A couple of years ago, someone I’ve never met tweeted about a band I hadn’t heard of. Curious, I flicked to YouTube and started listening. Hooked, I downloaded a couple of their albums. An instant fan, I searched for when they would next be in the UK: they were so good I was sure they would be regulars touring the world. But no. No London tour dates coming up. Then they were coming to Europe, but not to the UK.

As it happened, a more passionate fan than me – and they have very passionate fans – told them of her desire for them to come to London, and they squeezed an extra date into their calendar. The story is important because Over The Rhine are a duet full of stories. As they write on their website: “The songs we write will eventually be what we refer to as our life’s work. And we’re going to work really hard to make sure the songs keep getting better.” In fact, it’s been eight years since they were in the UK, and even for a band together for a quarter of a century, that’s a long absence.

In a church (St Giles in the Fields), Linford Detweiler and Karen Bergquist – the husband and wife songwriting, guitar-playing, piano-tinkling, team – took to a sparse altar to ply their trade. An intimate show, a crowd of about 300 filled the pews – some even called forward to take the seats in the ‘Amen Pews’ to the side of where the band were playing. Talking to a couple of the most passionate devotees before the show who had considered travelling to Amsterdam so not to miss this pair, it became apparent the loyalty their music mustered. “There’s something Catholic about it,” said one, without any elaboration.

When they began playing, starting with songs from the 2013 double album Meet Me At The Edge Of The World, the crowd sat in hushed awe. The applause reached the rafters, and when Linford took to the grand piano almost embedded in the audience to play I’d Want You – introduced with surprise at its frequent use to accompany marriage proposals – the silence was anything but saccharine. As the piano stilled and the voices went quiet, no one in the audience shared their surprise.

Their lyrics are packed full of references to the sacred, but meaning sits slightly out of reach. Hearing them introduce and talk about the origin of some of their songs peeled back a few of the layers, but many more remained only translucent at best. Only God Can Save Us Now, perhaps the most obvious in its title but most oblique in its lyrics, was written after Bergquist’s mother went into a nursing home following a stroke and it’s about the characters they encountered staying there. It’s about the tragedy and absurdity found living in parallel, the impending scenes of death and the ritual iteration of aspects of lives well lived.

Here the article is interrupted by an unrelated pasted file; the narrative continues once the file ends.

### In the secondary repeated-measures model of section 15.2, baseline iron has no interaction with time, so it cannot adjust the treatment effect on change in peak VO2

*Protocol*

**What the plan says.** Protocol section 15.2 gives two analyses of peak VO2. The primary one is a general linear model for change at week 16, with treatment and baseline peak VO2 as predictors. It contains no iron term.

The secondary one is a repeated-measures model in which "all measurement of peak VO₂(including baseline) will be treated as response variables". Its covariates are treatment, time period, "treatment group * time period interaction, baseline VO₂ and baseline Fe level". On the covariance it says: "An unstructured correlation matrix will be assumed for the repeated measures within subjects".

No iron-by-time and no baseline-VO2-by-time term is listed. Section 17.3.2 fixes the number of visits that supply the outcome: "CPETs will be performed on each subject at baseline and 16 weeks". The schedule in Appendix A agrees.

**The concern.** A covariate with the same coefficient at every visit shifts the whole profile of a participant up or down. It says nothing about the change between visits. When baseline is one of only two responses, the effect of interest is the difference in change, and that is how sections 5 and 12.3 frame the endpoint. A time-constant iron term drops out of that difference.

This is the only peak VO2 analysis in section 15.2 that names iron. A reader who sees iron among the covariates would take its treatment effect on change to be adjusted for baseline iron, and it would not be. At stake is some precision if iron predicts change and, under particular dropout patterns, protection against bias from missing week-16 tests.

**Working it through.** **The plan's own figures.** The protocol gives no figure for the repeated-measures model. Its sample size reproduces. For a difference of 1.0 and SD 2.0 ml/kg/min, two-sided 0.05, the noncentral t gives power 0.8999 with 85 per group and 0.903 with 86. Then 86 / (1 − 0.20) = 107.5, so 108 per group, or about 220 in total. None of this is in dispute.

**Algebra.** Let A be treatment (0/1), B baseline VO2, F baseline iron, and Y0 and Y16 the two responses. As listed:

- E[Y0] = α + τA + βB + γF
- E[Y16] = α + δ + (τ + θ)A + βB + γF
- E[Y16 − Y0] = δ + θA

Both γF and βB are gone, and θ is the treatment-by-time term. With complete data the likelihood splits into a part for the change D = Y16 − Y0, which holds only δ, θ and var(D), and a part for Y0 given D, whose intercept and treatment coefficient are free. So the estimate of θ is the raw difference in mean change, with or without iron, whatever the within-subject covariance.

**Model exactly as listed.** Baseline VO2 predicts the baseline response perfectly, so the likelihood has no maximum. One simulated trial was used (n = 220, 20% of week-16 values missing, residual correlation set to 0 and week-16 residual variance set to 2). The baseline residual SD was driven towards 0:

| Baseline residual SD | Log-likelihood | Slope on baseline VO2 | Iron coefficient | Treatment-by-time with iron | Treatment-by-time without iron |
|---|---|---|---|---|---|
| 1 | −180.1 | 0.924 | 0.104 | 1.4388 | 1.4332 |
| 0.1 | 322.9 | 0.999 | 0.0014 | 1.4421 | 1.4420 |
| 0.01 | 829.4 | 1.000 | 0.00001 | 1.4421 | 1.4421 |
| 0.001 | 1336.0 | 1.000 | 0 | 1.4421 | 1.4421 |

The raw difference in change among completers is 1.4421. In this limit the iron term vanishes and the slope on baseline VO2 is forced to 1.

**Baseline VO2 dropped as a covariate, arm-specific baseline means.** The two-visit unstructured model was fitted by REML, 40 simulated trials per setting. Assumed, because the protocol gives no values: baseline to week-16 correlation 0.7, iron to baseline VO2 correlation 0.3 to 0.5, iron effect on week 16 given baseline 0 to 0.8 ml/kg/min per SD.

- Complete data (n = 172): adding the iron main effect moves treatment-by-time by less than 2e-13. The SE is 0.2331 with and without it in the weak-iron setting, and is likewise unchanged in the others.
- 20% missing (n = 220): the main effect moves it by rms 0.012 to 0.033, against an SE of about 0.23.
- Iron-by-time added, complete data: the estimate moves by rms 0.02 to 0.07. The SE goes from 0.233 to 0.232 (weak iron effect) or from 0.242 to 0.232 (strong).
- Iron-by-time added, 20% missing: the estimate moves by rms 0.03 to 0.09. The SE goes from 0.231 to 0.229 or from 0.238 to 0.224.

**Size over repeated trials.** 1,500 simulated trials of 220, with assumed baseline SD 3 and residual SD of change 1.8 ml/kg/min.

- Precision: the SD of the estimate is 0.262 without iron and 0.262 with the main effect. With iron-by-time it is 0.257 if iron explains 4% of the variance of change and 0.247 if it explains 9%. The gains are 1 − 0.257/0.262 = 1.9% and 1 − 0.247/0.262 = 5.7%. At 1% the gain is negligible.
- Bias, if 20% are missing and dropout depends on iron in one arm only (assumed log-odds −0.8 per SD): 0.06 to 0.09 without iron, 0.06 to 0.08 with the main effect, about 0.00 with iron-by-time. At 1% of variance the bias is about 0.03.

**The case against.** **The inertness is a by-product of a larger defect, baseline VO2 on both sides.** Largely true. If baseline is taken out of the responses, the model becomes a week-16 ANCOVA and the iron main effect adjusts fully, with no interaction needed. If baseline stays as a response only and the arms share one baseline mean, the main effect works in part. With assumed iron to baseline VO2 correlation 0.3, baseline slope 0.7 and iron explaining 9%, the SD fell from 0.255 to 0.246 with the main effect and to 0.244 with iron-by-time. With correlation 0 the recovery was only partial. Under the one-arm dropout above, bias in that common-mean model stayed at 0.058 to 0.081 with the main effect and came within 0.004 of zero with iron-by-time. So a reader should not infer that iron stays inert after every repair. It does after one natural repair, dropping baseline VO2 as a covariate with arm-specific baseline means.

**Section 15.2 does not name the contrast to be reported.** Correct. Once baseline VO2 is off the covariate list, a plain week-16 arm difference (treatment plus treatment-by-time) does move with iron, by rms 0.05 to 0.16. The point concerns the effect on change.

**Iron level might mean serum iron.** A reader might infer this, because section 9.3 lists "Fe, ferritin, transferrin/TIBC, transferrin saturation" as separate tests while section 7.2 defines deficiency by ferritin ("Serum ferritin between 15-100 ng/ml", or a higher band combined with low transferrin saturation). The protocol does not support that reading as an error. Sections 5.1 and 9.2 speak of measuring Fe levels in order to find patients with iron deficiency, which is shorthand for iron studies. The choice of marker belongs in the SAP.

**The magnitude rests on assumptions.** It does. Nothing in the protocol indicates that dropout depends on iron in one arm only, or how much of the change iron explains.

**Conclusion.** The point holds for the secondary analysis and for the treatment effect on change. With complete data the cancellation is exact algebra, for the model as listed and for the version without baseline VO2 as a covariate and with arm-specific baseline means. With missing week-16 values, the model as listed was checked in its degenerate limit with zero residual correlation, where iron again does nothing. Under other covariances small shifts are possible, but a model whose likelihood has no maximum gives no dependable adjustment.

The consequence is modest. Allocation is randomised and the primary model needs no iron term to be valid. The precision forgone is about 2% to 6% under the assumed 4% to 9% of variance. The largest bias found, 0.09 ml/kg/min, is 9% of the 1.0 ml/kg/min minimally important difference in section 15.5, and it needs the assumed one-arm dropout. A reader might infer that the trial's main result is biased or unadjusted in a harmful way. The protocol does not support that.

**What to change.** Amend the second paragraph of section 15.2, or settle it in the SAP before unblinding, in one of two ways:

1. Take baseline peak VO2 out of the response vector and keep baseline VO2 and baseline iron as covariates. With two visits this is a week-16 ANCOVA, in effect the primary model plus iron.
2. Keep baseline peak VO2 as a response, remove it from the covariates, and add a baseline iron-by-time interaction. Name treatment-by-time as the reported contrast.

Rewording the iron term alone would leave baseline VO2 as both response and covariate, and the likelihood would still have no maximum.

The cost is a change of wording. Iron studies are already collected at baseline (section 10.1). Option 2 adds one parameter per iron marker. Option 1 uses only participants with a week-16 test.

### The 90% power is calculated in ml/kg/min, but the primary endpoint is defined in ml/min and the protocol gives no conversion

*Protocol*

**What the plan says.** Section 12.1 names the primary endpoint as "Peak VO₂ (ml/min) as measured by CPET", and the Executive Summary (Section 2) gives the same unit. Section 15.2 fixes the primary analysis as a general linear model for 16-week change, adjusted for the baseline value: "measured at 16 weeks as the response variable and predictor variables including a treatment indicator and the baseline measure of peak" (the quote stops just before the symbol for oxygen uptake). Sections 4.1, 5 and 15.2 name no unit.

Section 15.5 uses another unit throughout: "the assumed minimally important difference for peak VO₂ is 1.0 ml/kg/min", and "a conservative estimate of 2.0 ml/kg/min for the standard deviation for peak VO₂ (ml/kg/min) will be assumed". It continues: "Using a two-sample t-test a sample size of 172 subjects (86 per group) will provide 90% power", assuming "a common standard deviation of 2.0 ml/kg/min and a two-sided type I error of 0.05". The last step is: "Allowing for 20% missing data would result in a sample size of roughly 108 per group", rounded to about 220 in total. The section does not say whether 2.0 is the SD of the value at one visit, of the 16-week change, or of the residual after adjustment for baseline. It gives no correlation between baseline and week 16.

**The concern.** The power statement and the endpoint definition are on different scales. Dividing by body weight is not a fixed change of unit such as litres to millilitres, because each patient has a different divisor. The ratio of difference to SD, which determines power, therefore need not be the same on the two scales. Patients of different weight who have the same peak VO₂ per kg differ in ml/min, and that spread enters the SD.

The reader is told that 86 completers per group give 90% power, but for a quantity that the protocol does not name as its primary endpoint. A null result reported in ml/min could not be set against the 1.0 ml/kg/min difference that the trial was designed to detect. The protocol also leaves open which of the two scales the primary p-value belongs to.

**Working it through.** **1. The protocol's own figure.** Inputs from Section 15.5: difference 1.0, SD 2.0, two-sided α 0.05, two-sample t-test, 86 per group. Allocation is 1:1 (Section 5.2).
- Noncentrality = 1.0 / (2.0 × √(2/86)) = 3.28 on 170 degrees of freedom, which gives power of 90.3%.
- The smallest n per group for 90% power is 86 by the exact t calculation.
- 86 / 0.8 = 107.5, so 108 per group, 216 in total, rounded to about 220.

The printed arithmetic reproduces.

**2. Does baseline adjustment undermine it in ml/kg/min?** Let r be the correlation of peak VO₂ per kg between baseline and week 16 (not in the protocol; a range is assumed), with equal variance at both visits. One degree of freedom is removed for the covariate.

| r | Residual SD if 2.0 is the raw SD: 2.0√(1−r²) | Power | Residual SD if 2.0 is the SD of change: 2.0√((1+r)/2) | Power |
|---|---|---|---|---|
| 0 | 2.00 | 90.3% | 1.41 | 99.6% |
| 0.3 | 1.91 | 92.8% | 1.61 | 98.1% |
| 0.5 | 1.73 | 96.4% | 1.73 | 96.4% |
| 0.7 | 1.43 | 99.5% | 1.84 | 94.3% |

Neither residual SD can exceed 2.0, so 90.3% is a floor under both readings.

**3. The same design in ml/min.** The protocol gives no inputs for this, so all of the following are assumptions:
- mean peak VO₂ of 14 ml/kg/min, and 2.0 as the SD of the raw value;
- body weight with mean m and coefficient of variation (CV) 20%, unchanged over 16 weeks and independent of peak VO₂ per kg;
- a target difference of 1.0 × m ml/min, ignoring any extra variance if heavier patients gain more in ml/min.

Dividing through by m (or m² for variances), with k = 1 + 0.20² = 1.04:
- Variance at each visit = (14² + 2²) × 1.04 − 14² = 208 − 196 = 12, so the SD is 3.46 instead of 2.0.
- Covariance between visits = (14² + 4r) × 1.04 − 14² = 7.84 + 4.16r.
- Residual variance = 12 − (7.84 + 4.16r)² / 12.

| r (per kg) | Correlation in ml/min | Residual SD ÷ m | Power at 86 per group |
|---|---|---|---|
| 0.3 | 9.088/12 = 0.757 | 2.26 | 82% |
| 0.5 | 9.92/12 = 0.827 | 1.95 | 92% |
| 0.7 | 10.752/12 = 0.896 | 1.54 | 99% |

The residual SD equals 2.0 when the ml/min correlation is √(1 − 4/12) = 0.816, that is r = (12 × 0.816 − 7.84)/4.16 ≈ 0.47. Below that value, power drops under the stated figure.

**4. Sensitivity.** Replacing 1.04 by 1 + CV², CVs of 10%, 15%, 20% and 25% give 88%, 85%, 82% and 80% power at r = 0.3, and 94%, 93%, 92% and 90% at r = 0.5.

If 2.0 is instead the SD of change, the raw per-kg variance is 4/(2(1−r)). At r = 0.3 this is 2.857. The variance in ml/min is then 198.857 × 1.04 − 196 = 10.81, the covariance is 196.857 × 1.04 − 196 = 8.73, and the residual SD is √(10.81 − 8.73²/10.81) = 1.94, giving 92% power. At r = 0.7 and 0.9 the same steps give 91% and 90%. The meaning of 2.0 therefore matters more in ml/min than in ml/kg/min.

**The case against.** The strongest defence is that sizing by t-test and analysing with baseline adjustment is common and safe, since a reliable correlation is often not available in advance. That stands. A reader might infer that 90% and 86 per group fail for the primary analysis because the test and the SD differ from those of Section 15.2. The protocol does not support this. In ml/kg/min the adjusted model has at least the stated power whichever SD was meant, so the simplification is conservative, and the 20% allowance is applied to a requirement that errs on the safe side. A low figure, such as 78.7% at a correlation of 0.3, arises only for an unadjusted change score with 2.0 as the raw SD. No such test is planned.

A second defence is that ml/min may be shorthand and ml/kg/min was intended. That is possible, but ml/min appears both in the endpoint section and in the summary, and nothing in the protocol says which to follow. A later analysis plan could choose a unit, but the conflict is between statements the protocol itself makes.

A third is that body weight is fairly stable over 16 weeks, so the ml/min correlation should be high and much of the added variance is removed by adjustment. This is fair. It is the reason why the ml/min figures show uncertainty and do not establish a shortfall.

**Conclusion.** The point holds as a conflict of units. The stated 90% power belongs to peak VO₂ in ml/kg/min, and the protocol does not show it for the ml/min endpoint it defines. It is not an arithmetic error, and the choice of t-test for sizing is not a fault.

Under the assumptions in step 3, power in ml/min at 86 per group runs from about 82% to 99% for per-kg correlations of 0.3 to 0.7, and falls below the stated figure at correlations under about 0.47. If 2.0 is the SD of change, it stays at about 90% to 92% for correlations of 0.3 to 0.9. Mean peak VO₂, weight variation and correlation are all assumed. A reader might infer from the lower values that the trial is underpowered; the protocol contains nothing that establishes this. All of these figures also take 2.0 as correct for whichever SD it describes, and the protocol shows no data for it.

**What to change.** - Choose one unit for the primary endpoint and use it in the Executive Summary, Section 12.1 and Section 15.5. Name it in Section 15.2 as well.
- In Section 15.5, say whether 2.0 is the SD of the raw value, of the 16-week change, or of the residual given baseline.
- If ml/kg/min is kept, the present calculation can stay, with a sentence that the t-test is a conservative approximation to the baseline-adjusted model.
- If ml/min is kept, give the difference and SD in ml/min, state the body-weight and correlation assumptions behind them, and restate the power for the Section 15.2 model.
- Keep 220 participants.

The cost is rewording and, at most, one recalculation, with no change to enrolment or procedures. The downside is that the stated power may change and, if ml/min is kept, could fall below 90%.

Every song has a story, and the story of the pair is what makes it so compelling. Lines that from other artists might seem contrived are instead profound. “You’re my water, you’re my wine, you’re my whiskey from time to time. You’re the hunger, on my bones, all the nights I sleep alone. Sweet intoxication when your words wash over me. Whether or not your lips move, you speak to me.”

Detweiler and Bergquist were at such easing playing, completely at home with their songs, utterly committed to making music. They quipped that they thought perhaps they might return to normal lives one day, but this had become their normal. They talked of their barn in Ohio and what they wanted to do with it. They seemed almost uncomfortable with the fawning of strangers, but eager to greet friends who had come to see them. Repeatedly, people told them to return: to play in Oxford, Birmingham, Glasgow, Dublin; pledging that there were countless committed fans passionate enough to pack out venue after venue.

But Over The Rhine are relatively unknown, and that’s a travesty; part of me doubts whether they could fill venue after venue. And now, following Sunday’s performance, I’m at risk of becoming one of those borderline obsessive devotees who will do whatever it takes to spread the message and ensure that when they return there are many more fans waiting for them.

Wish you were there too? Have a listen to the band’s music on YouTube.

Written by Danny Webster // Follow Danny on  Twitter // Danny's  Website

Danny loves to read, write and think about how the church can change the world, and how in the mean time we can get to grips with it not always working out that way. Danny blogs at Broken Cameras & Gustav Klimt on the lessons he is learning about faith and failure as he goes through life. He’s also a bit of a geek on political and social issues. When he's bored or stressed Danny indulges in a little creative baking.

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